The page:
The richness of the documentation collected between these works is staggering. While much of it was known before, more was not, and various archives have been combed for both letters and drawings. These are truly exhaustive works. After all this labor, then, it seems a shame that we still seems to know so little about the architect. Naturally, Coppa says nothing about Paciotti's domestic architecture. But, here, at least a cursory look at Paciotti's proposed palaces and churches would be instructive and point to issues of reputation. He worked substantially on the Cittadella of Piacenza, but has been completely historically eclipsed by his successor Vignola, and also (as noted by Kubler) largely designed the Escorial so that Siguenza could still call it the Urbinate's. Ragni addresses these monuments but only very briefly, certainly not enough to challenge the issues that Kubler raised.
Further archival investigation will probably not satisfy our search for the reasons for Paciotti's neglect. Here a historiographical investigation of authors like Giorgio Vasari, on the order attempted by other historians to explain the early writer's ignorance of some rivalrous contemporaries seems in order. For where we would most expect mention of Paciotti, in Vasari's life of his countryman Taddeo Zuccaro, is precisely where Vignola appears. The deeper we dig, the more distinguished Paciotti becomes, both for his nobility as a count, and for his deep knowledge of Latin and mathematics, which was mentioned by several authors. Paciotti, a landed count, had a famous familiar tone with the highest of potentates. Could his querulous nature and aloofness have soured him in the eyes of the courtier Vasari?
For that matter dynastic issues seem sorely unanalyzed. Paciotti's life is sketched by both Coppa and Ragni as the wanderings of an ambitious journeyman. Since the architect's mother was a natural daughter of Leonardo della Rovere and tied historically to ducal line, it seems more economical to assume he acted in some semiofficial capacity for the court of Urbino, even as his own brother Felice remained at the court. Military architects were in possession of precious knowledge that was not lent easily, so when Paciotti consults for the free republic of Lucca (as several generations of Urbinate military architects did), this says something about Urbino foreign relations, particularly with Lucca's nemesis Florence. Paciotti worked for the Farnese, linked to the Della Rovere through Duke Guidobaldo II's marriage to Virginia Farnese, and then the Savoy, long-friendly with the Piedmont Della Roveres. The work for Philip II was not just the inevitable honor to a great talent but coincided with Guidobaldo della Rovere's dramatic diplomatic turn toward the Spanish crown after leaving the service of the pope (the Farnese and Savoy had both also turned toward Spain, after seeing disappointment with the French). Finally, the late work for the church took place when threats by the Turks grew and factions between Spain and the pope were at a minimum, and Paciotti received the added bonus of working not too far from his hometown of Urbino in Ancona. The investigation of the political element will represent the next stage of Paciotti scholarship, to which we can only hope that Coppa and Ragni both dedicate themselves, seeing as they have done so much of the preliminary work that will make it possible.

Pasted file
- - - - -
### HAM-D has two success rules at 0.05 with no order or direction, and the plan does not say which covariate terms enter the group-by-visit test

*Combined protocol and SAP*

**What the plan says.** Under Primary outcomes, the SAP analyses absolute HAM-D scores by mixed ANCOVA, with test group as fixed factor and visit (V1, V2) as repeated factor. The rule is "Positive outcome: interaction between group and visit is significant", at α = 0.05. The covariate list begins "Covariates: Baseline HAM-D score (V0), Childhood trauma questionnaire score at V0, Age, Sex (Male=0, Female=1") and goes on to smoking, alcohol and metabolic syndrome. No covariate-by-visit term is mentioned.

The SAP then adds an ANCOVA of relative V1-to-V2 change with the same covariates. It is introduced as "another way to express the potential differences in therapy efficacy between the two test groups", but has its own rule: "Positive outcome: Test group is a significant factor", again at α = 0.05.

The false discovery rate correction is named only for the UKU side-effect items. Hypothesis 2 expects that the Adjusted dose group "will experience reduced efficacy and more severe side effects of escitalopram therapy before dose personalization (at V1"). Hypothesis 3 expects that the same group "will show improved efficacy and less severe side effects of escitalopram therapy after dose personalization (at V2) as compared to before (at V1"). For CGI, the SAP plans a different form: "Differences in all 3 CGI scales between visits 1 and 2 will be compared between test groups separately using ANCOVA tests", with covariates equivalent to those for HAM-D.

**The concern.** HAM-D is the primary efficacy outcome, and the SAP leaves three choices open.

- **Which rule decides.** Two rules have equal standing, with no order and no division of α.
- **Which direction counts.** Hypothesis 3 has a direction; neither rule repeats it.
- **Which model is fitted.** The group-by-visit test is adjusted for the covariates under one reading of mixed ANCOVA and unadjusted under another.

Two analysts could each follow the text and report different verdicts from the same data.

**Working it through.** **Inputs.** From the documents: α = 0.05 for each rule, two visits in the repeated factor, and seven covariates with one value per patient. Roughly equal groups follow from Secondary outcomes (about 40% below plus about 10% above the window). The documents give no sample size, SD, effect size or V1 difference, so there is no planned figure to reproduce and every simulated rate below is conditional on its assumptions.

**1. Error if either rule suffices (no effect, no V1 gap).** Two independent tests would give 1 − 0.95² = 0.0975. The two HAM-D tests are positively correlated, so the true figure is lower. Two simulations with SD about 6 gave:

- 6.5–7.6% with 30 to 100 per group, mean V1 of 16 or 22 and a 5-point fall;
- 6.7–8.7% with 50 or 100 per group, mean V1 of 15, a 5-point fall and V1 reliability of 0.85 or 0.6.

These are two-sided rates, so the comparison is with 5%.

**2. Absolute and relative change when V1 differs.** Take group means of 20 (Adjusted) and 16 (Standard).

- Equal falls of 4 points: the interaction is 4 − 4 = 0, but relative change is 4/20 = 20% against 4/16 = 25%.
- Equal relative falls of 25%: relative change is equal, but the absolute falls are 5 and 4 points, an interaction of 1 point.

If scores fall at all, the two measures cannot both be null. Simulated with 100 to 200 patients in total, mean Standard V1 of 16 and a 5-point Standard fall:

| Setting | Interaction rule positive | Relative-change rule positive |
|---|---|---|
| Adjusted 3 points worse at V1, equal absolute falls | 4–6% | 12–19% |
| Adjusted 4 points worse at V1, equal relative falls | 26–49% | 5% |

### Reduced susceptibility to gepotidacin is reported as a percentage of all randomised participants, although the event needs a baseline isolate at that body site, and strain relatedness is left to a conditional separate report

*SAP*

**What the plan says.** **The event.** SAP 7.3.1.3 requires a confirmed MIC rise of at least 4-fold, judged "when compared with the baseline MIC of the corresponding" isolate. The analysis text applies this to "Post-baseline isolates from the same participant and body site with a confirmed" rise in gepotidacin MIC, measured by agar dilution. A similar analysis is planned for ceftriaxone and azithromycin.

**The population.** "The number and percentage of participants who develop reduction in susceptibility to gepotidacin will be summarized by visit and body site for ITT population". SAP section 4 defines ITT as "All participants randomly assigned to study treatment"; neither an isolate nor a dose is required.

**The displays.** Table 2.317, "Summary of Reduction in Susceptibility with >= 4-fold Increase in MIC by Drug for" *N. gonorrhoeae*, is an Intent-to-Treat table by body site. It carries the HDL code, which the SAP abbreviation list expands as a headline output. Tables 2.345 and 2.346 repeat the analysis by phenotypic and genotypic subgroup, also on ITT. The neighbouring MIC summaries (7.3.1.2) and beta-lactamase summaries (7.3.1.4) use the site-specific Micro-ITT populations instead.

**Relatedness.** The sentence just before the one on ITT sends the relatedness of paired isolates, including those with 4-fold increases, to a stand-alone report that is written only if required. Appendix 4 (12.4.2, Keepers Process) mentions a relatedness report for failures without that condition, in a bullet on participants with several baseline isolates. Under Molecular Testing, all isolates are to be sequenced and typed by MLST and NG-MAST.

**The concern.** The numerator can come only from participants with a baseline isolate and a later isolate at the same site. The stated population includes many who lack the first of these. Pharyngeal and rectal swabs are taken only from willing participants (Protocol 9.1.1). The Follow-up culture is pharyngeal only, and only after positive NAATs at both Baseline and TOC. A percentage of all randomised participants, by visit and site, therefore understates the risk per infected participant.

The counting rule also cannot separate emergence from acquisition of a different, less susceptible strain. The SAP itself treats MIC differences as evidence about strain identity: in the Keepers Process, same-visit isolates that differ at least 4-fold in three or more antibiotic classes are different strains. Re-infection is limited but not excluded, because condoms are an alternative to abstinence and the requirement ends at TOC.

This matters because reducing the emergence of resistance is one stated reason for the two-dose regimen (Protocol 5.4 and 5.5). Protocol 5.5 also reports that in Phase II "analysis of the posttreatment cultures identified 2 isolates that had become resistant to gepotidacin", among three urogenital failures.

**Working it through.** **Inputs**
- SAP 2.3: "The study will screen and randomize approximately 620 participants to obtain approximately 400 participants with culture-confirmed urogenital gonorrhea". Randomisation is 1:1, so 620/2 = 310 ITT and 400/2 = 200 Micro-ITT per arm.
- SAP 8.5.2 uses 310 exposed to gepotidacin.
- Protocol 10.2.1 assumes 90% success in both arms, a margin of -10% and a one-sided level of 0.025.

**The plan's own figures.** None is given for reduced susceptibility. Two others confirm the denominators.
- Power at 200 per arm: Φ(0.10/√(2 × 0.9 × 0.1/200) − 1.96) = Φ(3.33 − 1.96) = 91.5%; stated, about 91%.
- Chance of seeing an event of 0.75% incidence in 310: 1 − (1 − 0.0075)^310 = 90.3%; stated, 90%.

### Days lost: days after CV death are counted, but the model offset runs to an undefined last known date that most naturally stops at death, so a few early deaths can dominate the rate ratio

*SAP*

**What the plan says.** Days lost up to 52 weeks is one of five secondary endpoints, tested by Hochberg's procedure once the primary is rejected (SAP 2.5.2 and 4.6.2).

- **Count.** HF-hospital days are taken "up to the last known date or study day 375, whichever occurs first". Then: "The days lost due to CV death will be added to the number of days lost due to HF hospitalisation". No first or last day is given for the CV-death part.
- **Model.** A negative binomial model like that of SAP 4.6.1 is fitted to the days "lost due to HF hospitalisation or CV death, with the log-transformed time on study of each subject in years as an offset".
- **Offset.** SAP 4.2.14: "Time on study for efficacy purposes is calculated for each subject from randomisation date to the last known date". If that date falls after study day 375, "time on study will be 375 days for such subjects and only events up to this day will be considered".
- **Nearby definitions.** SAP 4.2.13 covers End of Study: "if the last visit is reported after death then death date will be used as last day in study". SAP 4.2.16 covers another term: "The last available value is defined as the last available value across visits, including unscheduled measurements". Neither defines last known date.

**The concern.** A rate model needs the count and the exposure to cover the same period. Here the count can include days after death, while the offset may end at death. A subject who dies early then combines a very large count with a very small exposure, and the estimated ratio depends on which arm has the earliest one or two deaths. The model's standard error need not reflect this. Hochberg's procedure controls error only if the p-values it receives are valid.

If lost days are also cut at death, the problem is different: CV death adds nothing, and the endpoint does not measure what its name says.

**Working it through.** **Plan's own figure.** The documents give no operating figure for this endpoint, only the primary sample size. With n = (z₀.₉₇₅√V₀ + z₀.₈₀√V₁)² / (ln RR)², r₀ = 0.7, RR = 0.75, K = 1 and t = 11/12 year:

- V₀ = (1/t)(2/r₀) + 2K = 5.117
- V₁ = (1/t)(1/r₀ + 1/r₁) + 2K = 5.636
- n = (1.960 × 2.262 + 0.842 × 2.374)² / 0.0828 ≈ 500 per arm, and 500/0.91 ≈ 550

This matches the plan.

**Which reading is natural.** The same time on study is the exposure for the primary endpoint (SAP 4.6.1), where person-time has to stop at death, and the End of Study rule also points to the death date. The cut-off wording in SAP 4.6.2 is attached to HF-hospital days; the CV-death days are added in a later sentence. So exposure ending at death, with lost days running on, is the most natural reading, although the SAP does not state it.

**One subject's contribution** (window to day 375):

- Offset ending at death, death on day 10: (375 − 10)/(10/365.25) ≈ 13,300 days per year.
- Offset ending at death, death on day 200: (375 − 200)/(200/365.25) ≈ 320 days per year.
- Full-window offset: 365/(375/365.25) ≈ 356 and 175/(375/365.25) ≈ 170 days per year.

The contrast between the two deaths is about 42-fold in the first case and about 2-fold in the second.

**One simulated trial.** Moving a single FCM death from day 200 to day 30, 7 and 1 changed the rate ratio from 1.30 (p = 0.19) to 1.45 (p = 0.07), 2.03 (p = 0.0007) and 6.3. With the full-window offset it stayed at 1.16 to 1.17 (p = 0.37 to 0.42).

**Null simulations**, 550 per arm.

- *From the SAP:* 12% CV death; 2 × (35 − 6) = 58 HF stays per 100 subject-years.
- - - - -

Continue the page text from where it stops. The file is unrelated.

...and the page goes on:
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|Article Type:||Book Review|
|Date:||Mar 22, 2004|